By Robert Zullo / Pittsburgh Post-Gazette
Back when he was a city councilman, Pittsburgh Mayor Bill Peduto called expanding parking meter enforcement past 6 p.m. a mistake, saying in 2012 that “local business districts were hurt by nighttime enforcement” when it was briefly attempted the year prior.
And as recently as last month, when Mr. Peduto presented his $507.8 million operating budget and $76.6 million capital budget for 2015 to city council, Kevin Acklin, the mayor’s chief of staff, said the mayor did not support nighttime parking enforcement.
Now, the package of meter-rate increases and expanded enforcement hours in some parts of the city approved by the council Wednesday represents a sizable portion of the $516.6 million in revenue projected in Mr. Peduto’s first budget. The budget will come up for a final vote Monday.
Tim McNulty, Mr. Peduto’s spokesman, said that after talks with council members, “the mayor decided to allow council to approve how best to implement dynamic parking and extend nighttime enforcement in areas where it made sense for their particular districts.”
“Sacrifices are needed by everyone to balance the budget,” Mr. McNulty added.
Combined with a new agreement with the Pittsburgh Parking Authority that will steer more meter revenue to the city, the changes are expected to haul in an additional $10 million a year from parking and will pave the way for a “dynamic pricing model” intended to set future rates based on supply and demand.
The new agreement, negotiated this fall, means that the parking authority’s payment-in-lieu-of-taxes to the city will increase from $1.3 million to $1.9 million and that the city will get most of the meter revenue, minus about $4.6 million plus expenses for maintenance and operation of the meters for the authority, and 100 percent of parking court revenue. It had gotten 6.5 percent of meter revenue and 90 percent of parking court revenue.
Under the agreement, total revenue to the city from parking will increase from $20.2 million to nearly $24.8 million, still short of the nearly $28.9 million Mr. Peduto’s administration sought.
That means the city, starting as early as Feb. 1, will expand enforcement hours to 10 p.m. in Downtown and South Side and add new meters in the Strip District, Lawrenceville, Downtown, South Side, Oakland, the North Shore and Uptown.
The most expensive parking in the city, at least initially, will be Downtown, where rates will go from $3 an hour to $4 an hour. Oakland rates will go from $2 to $3 an hour; the North Shore will go from $2.50 an hour to $3; and rates in East Liberty, Shadyside, South Side, Squirrel Hill, the Strip District and Uptown will go from $1 an hour to $1.50.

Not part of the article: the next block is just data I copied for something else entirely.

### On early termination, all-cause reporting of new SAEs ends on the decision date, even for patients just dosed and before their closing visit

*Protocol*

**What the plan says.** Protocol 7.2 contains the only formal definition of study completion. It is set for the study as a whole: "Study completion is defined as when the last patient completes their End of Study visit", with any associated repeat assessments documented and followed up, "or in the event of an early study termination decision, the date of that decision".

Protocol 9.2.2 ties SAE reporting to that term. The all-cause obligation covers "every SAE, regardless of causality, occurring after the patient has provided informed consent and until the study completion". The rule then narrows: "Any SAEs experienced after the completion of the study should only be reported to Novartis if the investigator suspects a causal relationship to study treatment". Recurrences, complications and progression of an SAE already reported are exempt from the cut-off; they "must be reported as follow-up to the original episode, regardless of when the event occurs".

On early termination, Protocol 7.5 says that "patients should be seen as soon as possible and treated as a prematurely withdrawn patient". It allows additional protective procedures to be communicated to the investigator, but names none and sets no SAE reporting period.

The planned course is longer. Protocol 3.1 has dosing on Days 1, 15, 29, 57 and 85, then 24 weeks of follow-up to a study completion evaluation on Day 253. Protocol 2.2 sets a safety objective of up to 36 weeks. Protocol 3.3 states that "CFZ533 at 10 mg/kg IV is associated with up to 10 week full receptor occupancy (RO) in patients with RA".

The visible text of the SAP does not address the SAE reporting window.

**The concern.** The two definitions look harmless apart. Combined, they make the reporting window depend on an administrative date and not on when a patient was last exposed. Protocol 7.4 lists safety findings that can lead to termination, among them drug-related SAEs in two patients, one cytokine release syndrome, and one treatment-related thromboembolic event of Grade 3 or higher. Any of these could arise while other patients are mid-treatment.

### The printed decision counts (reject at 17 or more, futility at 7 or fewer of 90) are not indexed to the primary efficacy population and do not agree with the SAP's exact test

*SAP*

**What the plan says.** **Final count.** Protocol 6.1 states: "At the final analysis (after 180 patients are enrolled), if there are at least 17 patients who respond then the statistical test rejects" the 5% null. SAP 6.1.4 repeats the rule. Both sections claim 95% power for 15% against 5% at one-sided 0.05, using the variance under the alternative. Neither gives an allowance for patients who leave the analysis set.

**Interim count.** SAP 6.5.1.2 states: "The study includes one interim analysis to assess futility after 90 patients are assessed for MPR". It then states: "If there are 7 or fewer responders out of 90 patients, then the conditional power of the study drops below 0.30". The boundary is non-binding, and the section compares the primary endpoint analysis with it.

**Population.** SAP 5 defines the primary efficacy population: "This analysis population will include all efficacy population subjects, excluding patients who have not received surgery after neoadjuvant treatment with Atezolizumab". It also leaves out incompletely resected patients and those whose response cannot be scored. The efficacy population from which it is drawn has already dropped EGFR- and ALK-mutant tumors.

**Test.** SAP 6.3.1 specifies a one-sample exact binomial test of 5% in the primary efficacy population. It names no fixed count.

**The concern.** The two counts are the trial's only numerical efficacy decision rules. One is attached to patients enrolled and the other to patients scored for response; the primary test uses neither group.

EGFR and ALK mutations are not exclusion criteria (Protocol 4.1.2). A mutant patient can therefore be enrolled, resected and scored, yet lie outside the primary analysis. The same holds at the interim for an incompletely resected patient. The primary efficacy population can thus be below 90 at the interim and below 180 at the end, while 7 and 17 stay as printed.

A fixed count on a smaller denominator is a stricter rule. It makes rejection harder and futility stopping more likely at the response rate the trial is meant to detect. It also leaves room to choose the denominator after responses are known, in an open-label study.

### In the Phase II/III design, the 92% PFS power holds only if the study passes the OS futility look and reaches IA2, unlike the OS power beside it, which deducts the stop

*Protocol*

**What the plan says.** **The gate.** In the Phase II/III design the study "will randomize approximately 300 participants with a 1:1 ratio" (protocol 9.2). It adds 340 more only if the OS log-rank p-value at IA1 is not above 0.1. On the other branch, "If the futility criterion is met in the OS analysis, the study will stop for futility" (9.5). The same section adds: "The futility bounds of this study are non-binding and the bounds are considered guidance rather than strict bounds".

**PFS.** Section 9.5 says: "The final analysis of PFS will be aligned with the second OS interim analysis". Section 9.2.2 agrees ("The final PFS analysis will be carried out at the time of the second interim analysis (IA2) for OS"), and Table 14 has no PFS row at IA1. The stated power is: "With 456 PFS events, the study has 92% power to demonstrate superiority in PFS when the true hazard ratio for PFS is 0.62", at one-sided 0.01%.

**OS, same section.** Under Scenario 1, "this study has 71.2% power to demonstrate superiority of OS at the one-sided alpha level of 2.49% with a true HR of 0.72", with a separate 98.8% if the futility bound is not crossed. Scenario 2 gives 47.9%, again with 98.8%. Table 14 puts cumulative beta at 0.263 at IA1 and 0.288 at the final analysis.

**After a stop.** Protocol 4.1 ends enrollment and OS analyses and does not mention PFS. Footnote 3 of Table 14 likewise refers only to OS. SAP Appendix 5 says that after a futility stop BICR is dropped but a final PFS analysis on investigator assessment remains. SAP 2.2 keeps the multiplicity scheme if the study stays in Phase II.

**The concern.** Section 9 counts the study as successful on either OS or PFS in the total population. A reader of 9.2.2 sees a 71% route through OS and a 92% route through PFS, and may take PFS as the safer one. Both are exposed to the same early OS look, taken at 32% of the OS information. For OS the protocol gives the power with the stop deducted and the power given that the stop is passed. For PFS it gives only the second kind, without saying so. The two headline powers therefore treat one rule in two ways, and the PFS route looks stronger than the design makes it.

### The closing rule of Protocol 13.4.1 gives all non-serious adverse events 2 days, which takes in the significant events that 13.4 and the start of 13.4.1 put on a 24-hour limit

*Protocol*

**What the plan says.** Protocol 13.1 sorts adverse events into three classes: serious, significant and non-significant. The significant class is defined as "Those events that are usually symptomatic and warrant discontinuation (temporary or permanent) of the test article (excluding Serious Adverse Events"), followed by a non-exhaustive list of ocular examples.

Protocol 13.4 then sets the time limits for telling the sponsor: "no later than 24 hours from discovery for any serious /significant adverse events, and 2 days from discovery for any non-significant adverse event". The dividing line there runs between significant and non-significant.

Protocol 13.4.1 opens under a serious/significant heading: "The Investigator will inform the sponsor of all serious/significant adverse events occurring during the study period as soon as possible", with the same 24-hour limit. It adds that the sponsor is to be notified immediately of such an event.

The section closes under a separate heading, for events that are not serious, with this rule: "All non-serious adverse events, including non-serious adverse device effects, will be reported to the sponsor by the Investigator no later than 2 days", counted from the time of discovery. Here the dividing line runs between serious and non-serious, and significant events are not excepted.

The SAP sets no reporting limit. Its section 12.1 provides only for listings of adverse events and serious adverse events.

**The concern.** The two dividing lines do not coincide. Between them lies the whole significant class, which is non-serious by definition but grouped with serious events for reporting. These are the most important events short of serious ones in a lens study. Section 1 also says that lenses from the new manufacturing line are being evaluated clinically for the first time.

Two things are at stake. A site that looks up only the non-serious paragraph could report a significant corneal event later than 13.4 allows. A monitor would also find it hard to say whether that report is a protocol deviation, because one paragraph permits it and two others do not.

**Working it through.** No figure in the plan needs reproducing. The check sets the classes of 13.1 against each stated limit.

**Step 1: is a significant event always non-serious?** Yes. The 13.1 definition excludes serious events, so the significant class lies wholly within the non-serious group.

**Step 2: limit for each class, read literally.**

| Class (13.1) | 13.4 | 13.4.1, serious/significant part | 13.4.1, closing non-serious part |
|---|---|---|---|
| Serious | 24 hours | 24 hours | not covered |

The rate hikes are projected to bring in nearly $5 million more a year.
Mr. Peduto’s administration had initially proposed adding expanded enforcement hours to the North Shore as well, but Councilwoman Darlene Harris, who represents the North Side, successfully lobbied her colleagues to pass an amendment excluding the area, which includes Heinz Field and PNC Park.
Mrs. Harris argued it was unfair to leave out other neighborhoods with heavy nightlife.
“I don't believe this is a win-win for everybody,” she said. “Just to take Downtown, North Shore and South Side … when there's all this other nightlife in all these other areas, is wrong.”
Parking Authority executive director David Onorato and John Fournier, Mr. Peduto's deputy chief of staff, said the new rates and enforcement hours will take effect first, with a target date of Feb. 1. An analysis of parking trends to set rates to steer cars to less-used streets and away from high-use streets based on price will follow.
Though the parking authority will be responsible for crunching numbers and data, it will be up to city finance director Paul Leger to lower or raise rates.
Councilwoman Deb Gross was disappointed that the dynamic pricing model, which has been successfully piloted in Oakland over the past year with the assistance of Carnegie Mellon students and faculty, won’t be rolled out immediately and could take till the end of the year to implement.
“That's too bad. I'm not sure how I feel about that,” she said.
It’s not the city’s first brush with expanded meter enforcement. In December 2010, city council passed a five-year schedule of meter rate increases and approved enforcement from 8 a.m. to 10 p.m. in Downtown, the North Shore, South Side, Oakland, Shadyside, the Strip District and Squirrel Hill. It was intended to generate more money for the city’s then-ailing pension plan, at risk of state takeover.
The rate increases and the nighttime enforcement provisions took effect in June 2011, though the expanded enforcement was quickly suspended amid complaints and a row with the parking authority over the pace of a meter-modernization program.
The Pittsburgh Downtown Partnership and the Oakland Planning and Development Corporation could not be reached for comment Wednesday.
Wanda Wilson, executive director of the Oakland Planning and Development Corporation, would not comment on meter increases or enforcement hours.
Jonathan Growall, a real estate investor who serves as president of the South Side Chamber of Commerce, said the news came as a disappointing surprise. The group was hoping to see new meter revenue come back to the neighborhood for public safety, transportation or other initiatives for a neighborhood that sees a regular influx of thousands of bar patrons every weekend.
“We need funding of all sorts,” he said, adding that the group also wants a place at the parking policy table for property and business owners on the South Side. “I don’t see the plan for what they're going to do with this revenue other than dump it into the general fund.”
Robert Zullo: email@example.com or 412-263-3909 or on Twitter @rczullo. First Published December 10, 2014 3:53 PM